class HueMixin: def set_hue_values(): # read hue-related parameters out of self.kwargs # use those to build and apply a colormap to input data return
Mixins are a safe form of multiple inheritance. They enforce a new constraint on your classes: that all functionality relating to a specific feature must live in the appropriate mixin. Thus methods thus can't be defined in more than one place, and thus can't fall prey to diamond inheritance problems.
Mixins are more legible than single inheritance classes. Flat "single-level" inheritance (courtesy of multiple inheritance!) and clear division of labor on a feature-to-feature basis makes it obvious which parent class is responsible for which object properties. In fact, mixins make it so obvious which features an object supports that oftentimes you can read it right off of the class signature:
# supports no optional parameters class PolyPlot(Plot) # supports 'hue', 'legend', and 'clip' optional parameters class KDEPlot(Plot, HueMixin, LegendMixin, ClipMixin) # supports 'hue', 'scale', and 'legend' optional parameters class CartogramPlot(Plot, HueMixin, ScaleMixin, LegendMixin)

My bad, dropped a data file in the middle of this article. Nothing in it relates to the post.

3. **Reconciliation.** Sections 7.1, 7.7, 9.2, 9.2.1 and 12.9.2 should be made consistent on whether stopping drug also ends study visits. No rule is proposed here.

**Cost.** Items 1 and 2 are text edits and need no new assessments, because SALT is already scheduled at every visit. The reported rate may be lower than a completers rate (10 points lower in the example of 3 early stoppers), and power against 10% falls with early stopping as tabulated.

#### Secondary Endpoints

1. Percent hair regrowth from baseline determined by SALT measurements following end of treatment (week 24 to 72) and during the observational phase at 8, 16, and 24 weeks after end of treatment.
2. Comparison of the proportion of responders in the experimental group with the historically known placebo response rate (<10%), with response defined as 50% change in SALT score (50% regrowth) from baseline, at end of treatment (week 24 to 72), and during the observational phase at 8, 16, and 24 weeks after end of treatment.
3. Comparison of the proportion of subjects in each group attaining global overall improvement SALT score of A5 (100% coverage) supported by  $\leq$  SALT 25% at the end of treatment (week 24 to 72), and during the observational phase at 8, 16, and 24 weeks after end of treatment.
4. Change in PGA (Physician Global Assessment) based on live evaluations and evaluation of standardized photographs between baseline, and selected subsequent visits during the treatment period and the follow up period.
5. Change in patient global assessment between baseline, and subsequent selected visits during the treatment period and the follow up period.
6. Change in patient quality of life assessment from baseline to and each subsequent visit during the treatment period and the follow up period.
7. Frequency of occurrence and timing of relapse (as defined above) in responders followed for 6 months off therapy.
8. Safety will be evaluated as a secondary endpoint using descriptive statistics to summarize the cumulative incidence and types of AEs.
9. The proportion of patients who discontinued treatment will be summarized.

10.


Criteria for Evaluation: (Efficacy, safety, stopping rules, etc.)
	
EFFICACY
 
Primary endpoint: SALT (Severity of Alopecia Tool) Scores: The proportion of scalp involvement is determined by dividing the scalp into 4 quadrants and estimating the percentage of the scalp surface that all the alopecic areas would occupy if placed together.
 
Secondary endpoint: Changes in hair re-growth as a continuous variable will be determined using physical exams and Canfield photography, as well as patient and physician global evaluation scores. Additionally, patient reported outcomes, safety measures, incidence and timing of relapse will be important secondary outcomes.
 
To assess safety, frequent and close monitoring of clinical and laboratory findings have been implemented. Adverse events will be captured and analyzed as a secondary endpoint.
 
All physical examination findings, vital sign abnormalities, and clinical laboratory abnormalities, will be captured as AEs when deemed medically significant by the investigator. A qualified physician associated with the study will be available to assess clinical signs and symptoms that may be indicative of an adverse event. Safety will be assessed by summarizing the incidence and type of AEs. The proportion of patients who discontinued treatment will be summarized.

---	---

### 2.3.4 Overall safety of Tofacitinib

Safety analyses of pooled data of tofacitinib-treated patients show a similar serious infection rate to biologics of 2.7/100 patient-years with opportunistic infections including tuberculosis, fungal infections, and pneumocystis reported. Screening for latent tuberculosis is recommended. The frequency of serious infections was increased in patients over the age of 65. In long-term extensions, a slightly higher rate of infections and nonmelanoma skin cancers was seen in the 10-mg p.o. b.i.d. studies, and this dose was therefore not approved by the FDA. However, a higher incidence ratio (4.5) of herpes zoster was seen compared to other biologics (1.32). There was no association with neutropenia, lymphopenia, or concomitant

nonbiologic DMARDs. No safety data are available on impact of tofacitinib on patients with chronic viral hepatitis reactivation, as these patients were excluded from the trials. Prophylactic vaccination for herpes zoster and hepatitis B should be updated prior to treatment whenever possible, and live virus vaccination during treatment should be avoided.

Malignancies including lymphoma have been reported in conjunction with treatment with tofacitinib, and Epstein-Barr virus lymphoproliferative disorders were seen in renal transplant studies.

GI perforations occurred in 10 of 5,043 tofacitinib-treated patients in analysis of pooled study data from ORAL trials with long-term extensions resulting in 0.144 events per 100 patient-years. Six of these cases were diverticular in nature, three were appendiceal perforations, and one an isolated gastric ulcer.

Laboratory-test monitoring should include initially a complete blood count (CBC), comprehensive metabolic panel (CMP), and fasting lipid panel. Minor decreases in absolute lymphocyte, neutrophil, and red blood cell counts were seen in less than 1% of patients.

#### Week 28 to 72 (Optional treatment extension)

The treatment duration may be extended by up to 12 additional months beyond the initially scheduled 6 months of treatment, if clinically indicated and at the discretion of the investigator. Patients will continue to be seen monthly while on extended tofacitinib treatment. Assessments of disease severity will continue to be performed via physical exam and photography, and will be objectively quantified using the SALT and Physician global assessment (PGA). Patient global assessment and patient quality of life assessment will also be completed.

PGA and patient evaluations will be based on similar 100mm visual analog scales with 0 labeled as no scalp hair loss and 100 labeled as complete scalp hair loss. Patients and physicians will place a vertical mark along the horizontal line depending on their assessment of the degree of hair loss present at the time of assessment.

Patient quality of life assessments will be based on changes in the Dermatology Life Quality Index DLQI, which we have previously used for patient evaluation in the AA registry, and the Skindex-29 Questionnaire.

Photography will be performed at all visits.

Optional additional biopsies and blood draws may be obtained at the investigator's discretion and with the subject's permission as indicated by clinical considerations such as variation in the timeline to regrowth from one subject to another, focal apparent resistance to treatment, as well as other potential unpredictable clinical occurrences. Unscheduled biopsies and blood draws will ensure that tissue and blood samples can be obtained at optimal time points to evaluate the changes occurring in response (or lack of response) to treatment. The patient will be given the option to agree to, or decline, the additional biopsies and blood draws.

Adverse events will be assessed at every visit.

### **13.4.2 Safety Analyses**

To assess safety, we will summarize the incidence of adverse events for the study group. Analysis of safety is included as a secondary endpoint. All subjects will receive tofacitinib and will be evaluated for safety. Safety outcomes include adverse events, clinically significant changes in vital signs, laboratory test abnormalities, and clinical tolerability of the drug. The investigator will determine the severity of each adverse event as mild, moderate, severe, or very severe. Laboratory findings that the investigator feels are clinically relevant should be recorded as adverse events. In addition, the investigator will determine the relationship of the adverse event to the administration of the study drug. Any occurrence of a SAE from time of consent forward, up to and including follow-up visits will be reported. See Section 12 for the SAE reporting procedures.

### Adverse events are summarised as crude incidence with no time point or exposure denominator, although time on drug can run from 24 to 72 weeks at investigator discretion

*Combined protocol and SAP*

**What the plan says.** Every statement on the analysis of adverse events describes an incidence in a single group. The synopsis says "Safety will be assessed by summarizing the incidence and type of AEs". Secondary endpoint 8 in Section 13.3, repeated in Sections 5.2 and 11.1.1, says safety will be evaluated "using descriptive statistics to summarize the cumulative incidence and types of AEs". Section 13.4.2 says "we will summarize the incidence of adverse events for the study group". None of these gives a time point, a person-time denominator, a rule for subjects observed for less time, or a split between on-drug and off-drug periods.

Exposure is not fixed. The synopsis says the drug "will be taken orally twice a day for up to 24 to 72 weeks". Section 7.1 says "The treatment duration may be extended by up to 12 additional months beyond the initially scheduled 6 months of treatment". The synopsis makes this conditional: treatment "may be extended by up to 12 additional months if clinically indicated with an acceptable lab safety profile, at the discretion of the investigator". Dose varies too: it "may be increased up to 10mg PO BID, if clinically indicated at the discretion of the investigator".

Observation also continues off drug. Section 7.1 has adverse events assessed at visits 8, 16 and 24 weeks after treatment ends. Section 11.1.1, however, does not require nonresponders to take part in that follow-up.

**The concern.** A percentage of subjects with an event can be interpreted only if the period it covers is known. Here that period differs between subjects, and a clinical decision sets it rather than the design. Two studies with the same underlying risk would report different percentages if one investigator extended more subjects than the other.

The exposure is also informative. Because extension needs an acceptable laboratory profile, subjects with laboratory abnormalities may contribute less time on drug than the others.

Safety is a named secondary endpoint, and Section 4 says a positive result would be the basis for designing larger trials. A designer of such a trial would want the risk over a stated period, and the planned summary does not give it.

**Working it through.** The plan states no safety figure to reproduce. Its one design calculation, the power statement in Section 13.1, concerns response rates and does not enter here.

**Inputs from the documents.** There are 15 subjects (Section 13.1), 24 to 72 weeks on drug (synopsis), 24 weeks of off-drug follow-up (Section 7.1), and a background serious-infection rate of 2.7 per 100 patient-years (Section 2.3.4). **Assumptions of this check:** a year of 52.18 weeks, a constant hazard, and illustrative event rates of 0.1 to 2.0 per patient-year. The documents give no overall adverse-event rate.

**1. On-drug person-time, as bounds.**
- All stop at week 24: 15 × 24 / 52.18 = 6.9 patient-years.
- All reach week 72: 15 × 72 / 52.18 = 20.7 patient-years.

This article is not an injunction against single-inheritance objects. Codebases featuring diverse objects or lots of "special cases" that limit code reuse may not benefit as much from using mixins as a smaller, more functionality-constrains projects might. In these cases hierarchical single-inheritance objects may work best.
But mixins are a great tool to have in your programming toolbox. And there's also nothing stopping you from using both hierarchical inheritance and mixins simultaneously. Some of the best-designed APIs in Python, like Requests and Werkzeug, are implemented using a dash of both. Mixins are definitely a design pattern you should consider the next time you do some library programming!